Amid the rapidly developing COVID-19 pandemic, separated parents who share custody of their children continue to face new challenges in unprecedented ways. Stay-at-home orders have exacerbated the issue of child custody. Some parents have been able to smoothly transition in co-parenting during the pandemic, while others have experienced a more challenging time. As court proceedings have slowed or taken a halt, issues arise when it comes to unsettled custody disputes. Life becomes even more turbulent when parents are concerned about the health and safety of their children. However, there are suggestions that parents can follow to ensure their child has a more natural and routine way to spend time with both parents.    

  1. Follow Court Orders

First, parents should continue to exchange custody of their children according to their court order during the stay-at-home order. There is no precedent law for how to handle these custody issues during these times, as there is likely no pandemic clauses embedded into a custody agreement. Nevertheless, some jurisdictions have advised that custody exchanges pursuant to the order are allowed. Parents should treat private custody arrangements like custody orders, as courts are navigating ways to guide parents in the conflict between the custody order and the stay-at-home order.

2.   Parents Should Stay Calm and Act Rationally

Most attorneys will advise their clients to stay calm and act in a manner that will be satisfactory to a judge. Judges will put the best interest of the child first. There is no perfect way to co-parent during these novel times. But what parents can do is act rational and work together for solutions that will protect the health and safety of their children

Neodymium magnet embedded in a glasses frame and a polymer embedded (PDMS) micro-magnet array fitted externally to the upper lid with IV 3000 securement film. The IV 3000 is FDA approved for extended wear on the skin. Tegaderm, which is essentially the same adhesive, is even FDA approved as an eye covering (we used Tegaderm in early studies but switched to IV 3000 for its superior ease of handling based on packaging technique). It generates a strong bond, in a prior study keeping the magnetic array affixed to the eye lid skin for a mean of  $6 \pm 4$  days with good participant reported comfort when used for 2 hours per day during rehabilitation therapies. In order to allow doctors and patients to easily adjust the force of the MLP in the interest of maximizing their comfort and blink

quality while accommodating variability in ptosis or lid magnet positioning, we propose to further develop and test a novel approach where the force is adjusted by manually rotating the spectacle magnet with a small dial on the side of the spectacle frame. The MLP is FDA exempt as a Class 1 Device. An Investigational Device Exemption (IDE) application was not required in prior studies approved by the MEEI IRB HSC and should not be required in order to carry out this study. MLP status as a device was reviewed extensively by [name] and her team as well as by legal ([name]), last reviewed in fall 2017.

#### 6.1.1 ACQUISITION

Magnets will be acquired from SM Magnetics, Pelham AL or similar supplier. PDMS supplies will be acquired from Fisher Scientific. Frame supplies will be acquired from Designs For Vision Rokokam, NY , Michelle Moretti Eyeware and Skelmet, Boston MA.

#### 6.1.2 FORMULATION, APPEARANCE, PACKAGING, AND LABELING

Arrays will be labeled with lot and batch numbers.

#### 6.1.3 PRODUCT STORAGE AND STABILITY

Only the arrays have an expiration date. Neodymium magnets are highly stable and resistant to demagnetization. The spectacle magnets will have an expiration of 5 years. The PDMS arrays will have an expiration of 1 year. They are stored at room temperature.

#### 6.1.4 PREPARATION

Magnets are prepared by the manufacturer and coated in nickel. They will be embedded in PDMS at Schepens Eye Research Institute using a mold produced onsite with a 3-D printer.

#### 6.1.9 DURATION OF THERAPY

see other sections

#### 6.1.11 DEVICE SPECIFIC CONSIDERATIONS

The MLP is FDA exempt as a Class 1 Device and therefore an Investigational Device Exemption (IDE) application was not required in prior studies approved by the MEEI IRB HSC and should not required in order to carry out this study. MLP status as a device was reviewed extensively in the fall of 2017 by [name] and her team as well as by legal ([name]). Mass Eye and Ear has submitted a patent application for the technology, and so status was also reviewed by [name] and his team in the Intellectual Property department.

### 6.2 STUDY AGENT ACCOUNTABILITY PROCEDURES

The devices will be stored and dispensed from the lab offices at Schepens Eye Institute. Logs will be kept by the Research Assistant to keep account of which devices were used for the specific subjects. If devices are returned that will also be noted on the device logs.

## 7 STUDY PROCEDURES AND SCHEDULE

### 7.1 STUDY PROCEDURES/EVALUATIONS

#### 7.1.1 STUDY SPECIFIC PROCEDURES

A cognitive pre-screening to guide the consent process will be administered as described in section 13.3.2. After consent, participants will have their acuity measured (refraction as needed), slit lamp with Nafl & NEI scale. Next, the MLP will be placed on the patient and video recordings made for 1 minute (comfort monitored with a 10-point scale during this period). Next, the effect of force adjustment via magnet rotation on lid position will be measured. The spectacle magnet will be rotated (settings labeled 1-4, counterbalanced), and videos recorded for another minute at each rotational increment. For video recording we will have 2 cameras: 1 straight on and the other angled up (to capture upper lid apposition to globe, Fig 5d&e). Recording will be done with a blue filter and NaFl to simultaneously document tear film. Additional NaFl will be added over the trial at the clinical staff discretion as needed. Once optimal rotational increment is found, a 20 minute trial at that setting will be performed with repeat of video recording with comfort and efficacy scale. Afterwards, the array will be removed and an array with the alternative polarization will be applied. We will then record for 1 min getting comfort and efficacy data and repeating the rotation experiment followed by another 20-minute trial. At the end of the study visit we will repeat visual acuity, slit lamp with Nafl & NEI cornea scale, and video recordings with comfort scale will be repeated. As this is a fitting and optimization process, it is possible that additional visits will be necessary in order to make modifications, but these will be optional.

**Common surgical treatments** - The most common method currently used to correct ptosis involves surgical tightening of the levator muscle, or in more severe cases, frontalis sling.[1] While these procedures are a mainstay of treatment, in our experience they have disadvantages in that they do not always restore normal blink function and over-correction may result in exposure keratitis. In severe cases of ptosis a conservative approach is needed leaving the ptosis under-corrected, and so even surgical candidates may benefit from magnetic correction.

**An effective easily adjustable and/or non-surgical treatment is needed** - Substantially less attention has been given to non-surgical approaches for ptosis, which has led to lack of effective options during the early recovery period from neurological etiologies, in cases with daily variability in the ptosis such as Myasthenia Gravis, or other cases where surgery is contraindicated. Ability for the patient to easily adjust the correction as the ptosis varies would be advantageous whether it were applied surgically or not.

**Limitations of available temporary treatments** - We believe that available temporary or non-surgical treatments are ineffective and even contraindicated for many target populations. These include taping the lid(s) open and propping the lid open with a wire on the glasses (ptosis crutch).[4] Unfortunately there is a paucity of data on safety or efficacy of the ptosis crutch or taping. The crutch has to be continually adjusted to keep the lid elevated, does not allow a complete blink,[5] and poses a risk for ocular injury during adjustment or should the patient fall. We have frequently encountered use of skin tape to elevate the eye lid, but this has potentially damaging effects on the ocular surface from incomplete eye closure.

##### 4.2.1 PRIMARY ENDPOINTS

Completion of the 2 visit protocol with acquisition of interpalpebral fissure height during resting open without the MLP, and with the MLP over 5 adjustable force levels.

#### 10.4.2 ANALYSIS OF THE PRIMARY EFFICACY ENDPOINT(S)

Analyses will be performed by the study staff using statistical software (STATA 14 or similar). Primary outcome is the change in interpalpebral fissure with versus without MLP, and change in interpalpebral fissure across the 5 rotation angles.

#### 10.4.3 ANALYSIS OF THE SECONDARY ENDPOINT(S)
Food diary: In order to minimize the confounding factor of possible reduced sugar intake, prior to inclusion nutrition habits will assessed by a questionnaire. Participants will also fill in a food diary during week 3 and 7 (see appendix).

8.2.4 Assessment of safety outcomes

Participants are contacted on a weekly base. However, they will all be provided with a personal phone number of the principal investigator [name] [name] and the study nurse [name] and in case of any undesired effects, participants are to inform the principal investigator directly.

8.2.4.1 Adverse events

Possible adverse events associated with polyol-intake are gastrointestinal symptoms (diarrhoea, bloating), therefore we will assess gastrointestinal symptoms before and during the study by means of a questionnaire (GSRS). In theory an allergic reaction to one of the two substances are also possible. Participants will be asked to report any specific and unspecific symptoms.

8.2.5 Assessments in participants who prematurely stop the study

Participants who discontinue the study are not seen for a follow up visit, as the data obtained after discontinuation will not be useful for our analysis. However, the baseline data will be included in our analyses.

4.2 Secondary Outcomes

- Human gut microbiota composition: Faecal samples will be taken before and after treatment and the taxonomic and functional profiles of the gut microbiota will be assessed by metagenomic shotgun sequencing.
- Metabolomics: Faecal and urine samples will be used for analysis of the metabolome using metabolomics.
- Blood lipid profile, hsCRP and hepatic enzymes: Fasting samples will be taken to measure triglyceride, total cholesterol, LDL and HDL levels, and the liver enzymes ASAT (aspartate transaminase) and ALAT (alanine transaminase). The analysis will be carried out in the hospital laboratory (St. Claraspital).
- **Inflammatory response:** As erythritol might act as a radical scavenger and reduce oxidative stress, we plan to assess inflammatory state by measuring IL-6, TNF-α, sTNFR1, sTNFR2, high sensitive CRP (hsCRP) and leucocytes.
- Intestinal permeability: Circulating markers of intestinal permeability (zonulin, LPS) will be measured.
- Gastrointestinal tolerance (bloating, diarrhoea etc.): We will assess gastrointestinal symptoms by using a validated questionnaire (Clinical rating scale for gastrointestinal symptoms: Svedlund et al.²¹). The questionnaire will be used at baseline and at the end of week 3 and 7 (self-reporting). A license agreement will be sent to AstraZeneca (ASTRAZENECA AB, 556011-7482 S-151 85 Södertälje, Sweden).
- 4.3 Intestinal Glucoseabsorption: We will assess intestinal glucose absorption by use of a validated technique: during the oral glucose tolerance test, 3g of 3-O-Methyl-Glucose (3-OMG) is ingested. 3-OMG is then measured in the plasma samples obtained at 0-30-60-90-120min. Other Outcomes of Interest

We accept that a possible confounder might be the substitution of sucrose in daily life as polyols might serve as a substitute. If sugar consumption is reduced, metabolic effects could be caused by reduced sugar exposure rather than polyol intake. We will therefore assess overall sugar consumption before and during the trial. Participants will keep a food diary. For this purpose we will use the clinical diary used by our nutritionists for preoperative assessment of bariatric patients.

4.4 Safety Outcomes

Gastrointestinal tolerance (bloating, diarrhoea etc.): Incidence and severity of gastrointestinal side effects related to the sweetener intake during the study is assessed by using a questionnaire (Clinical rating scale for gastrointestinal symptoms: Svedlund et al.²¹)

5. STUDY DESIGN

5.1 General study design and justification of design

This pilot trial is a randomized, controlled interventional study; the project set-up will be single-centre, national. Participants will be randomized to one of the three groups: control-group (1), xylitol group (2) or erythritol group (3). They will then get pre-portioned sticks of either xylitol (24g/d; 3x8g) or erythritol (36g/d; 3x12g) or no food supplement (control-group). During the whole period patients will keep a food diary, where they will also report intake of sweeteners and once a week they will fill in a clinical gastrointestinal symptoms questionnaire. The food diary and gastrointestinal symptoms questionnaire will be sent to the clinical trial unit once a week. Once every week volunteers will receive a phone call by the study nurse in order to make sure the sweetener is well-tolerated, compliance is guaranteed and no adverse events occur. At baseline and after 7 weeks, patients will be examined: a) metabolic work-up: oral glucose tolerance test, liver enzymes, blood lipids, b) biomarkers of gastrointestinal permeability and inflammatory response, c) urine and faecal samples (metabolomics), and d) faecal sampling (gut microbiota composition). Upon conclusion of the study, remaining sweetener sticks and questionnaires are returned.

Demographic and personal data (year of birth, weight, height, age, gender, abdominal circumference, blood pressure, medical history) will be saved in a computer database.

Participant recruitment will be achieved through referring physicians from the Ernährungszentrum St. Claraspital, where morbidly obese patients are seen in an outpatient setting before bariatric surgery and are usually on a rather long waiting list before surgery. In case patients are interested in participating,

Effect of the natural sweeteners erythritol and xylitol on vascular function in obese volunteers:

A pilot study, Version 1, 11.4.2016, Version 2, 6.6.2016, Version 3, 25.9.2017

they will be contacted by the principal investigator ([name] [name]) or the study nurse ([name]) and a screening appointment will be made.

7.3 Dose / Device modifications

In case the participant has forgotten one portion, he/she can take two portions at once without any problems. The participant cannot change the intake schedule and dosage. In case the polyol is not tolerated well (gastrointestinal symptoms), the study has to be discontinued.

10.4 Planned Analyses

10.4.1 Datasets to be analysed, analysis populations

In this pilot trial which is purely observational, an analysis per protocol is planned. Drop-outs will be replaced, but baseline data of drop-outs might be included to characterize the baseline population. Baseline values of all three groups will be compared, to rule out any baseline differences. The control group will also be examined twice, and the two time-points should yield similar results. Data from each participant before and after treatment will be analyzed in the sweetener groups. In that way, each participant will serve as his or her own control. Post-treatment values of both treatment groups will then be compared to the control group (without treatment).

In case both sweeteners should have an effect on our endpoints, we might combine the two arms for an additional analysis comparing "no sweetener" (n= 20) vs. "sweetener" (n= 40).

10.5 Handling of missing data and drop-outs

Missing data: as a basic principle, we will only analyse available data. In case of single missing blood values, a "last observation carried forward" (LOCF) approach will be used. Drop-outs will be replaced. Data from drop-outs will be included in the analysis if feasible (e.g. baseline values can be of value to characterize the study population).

3.   Learning to be Virtual

Many courts have adjusted to tailoring court proceedings to our new virtual world. For example, settlement and status conferences are happening through video calls. Furthermore, courts are utilizing virtual hearings per social distancing guidelines. Courts adjusting to working around the pandemic have allowed some relief for parents in tackling their custody issues. However, learning to be virtual should not end in court, but should also extend to the home. As parents discuss a custody schedule that works for them, parents may also utilize telephonic communication, such as Zoom, FaceTime, and Skype to have contact with their children if exchanges go longer than anticipated. 

As society slowing begins to reopen, issues in undertaking child custody will continue to change. We can only hope that courts will address these pressing issues and provide guidance for custody during the pandemic. Henceforward, parents need to be calm, mindful and be able to work together to rationalize what is really best for their children.